YouTube cites ‘Covid misinformation policies’ in removal of Tory MP’s parliament speech
Christopher Chope laments ‘cancel culture’ after video of him talking in Commons about ‘Covid-19 vaccine damage’ is taken down from website
Conservative MP Sir Christopher Chope has accused YouTube of engaging in “cancel culture” after the video platform blocked footage of the MP delivering a speech in the House of Commons under its Covid-19 misinformation policy.
A video of Chope giving a speech to move his private members’ bill on alleged “Covid-19 vaccine damage” in the House of Commons was uploaded to YouTube by a member of the public last year.
In the video, the MP for Christchurch states his bill “is about the tens of thousands for whom the harm caused by the vaccine was greater than the benefit”.
“The specific focus of this bill is on the families of those who tragically died and those individuals who have suffered severe injury or life-changing conditions as a result of doing their public duty and being vaccinated,” Chope says.
Vaccination has been scientifically proven to be the single most effective way to reduce the risk of death and severe illness from Covid-19. Unvaccinated people are 14 times more likely to die from the virus than those who have received a jab.
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The MP told PublicTechnology sister publication PoliticsHome he was “very surprised” to later discover the footage had been removed for violating the streaming platform’s community guidelines.
“An organisation is basically trying to close down debate on a very important issue, which has had serious consequences and continues to have serious consequences for many thousands of people,” Chope said.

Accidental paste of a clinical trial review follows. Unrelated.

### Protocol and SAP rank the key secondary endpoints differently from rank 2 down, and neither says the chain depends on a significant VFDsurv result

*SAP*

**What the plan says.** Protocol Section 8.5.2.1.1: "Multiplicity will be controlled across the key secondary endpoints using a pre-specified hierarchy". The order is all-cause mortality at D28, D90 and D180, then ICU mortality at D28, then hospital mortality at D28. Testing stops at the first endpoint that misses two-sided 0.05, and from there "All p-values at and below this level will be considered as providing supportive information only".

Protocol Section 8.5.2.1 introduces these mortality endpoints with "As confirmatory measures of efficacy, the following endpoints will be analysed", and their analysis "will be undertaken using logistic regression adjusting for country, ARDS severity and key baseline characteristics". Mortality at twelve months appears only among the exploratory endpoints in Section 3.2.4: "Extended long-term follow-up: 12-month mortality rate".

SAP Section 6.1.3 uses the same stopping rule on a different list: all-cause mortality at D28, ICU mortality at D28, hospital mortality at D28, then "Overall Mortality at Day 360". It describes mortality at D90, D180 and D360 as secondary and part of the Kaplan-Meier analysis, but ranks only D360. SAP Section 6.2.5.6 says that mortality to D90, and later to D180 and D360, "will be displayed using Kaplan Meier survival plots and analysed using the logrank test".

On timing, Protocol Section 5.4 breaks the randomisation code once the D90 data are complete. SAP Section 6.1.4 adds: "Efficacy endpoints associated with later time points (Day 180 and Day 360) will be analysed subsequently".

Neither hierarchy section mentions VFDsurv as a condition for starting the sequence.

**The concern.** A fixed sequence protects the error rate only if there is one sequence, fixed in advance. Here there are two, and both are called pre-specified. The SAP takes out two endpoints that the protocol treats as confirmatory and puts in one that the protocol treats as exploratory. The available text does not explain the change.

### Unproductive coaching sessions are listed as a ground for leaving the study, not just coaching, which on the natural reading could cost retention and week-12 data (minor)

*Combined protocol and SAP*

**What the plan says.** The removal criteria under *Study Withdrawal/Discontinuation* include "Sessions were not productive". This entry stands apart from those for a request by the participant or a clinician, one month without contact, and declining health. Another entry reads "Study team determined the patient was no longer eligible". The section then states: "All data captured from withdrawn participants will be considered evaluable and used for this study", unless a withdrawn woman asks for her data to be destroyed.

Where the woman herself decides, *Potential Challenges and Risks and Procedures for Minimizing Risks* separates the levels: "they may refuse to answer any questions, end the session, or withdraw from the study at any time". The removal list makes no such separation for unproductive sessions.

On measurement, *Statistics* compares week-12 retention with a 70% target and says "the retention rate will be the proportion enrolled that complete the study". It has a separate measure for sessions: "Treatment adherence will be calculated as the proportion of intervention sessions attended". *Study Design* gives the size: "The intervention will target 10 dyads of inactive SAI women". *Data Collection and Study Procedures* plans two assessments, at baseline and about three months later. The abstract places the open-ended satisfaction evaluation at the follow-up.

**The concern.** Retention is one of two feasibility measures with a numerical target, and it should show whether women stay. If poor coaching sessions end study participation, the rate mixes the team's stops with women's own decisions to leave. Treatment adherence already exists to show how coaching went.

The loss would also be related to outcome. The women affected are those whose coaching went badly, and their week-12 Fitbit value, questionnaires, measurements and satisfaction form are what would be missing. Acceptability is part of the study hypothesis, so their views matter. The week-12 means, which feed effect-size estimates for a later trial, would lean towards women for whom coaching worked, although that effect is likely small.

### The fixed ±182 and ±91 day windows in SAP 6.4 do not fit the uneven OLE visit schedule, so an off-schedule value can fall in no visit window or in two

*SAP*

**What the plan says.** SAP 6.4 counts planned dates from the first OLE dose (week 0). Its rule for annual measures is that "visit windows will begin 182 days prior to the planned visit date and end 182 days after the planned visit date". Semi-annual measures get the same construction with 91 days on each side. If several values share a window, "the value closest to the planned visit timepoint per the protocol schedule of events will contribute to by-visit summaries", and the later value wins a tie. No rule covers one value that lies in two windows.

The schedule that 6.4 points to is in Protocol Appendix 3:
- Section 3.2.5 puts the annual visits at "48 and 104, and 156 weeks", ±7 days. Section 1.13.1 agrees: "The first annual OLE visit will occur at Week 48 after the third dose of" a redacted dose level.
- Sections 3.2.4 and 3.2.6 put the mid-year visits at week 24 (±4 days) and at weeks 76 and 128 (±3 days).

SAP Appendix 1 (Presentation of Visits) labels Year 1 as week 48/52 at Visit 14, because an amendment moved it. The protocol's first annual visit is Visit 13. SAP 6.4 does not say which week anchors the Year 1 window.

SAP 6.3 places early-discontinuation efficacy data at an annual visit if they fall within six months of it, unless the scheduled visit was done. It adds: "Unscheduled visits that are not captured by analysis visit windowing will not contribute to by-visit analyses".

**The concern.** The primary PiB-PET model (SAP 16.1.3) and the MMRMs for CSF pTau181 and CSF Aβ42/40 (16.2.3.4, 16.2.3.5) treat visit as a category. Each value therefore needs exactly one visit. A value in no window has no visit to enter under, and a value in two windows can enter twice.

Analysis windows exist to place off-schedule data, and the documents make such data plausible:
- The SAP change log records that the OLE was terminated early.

A YouTube spokesperson said: “We can confirm that the video in question has been removed from YouTube in line with our Covid misinformation policies. Specifically, our policies prohibit content that suggests the Covid-19 vaccines cause death.”
Since the early days of the pandemic YouTube introduced a series of policies to remove “harmful Covid-19 medical misinformation”.
Included among them is misinformation relating to the treatment, prevention, diagnosis, and transmission of the virus, as well as potentially harmful claims about vaccines.
YouTube says its policies were informed by NHS and World Health Organisation guidance.
Chope told PoliticsHome he has appealed YouTube’s decision to remove his speech on behalf of the individual who uploaded it.
“That's basically gone into the long grass because there doesn't seem to be any objective way in which one can engage with YouTube and challenge a decision that they take that something is against their policies,” the MP said.
Chope said his experience with YouTube speaks to a wider issue of “cancel culture” in the UK.
“There's a group of people who are in the heart of this cancel culture who think their opinions are so strong and mainstream that they shouldn't allow alternative viewpoints to be had,” he said.
Chope also said he refutes YouTube’s characterisation of his Commons speech as "misinformation".
“What I said was factually accurate,” the MP alleged.
As a result of this experience with YouTube, Chope said that he will now look to improve the user experience of the “clunky” Parliament.tv website, where debates in the House of Commons are live-streamed and archived, so the public can easily access videos deemed inappropriate by social media companies.
The MP also said he will try and “shame” YouTube into recognising its policies are “against the principle of free speech”.
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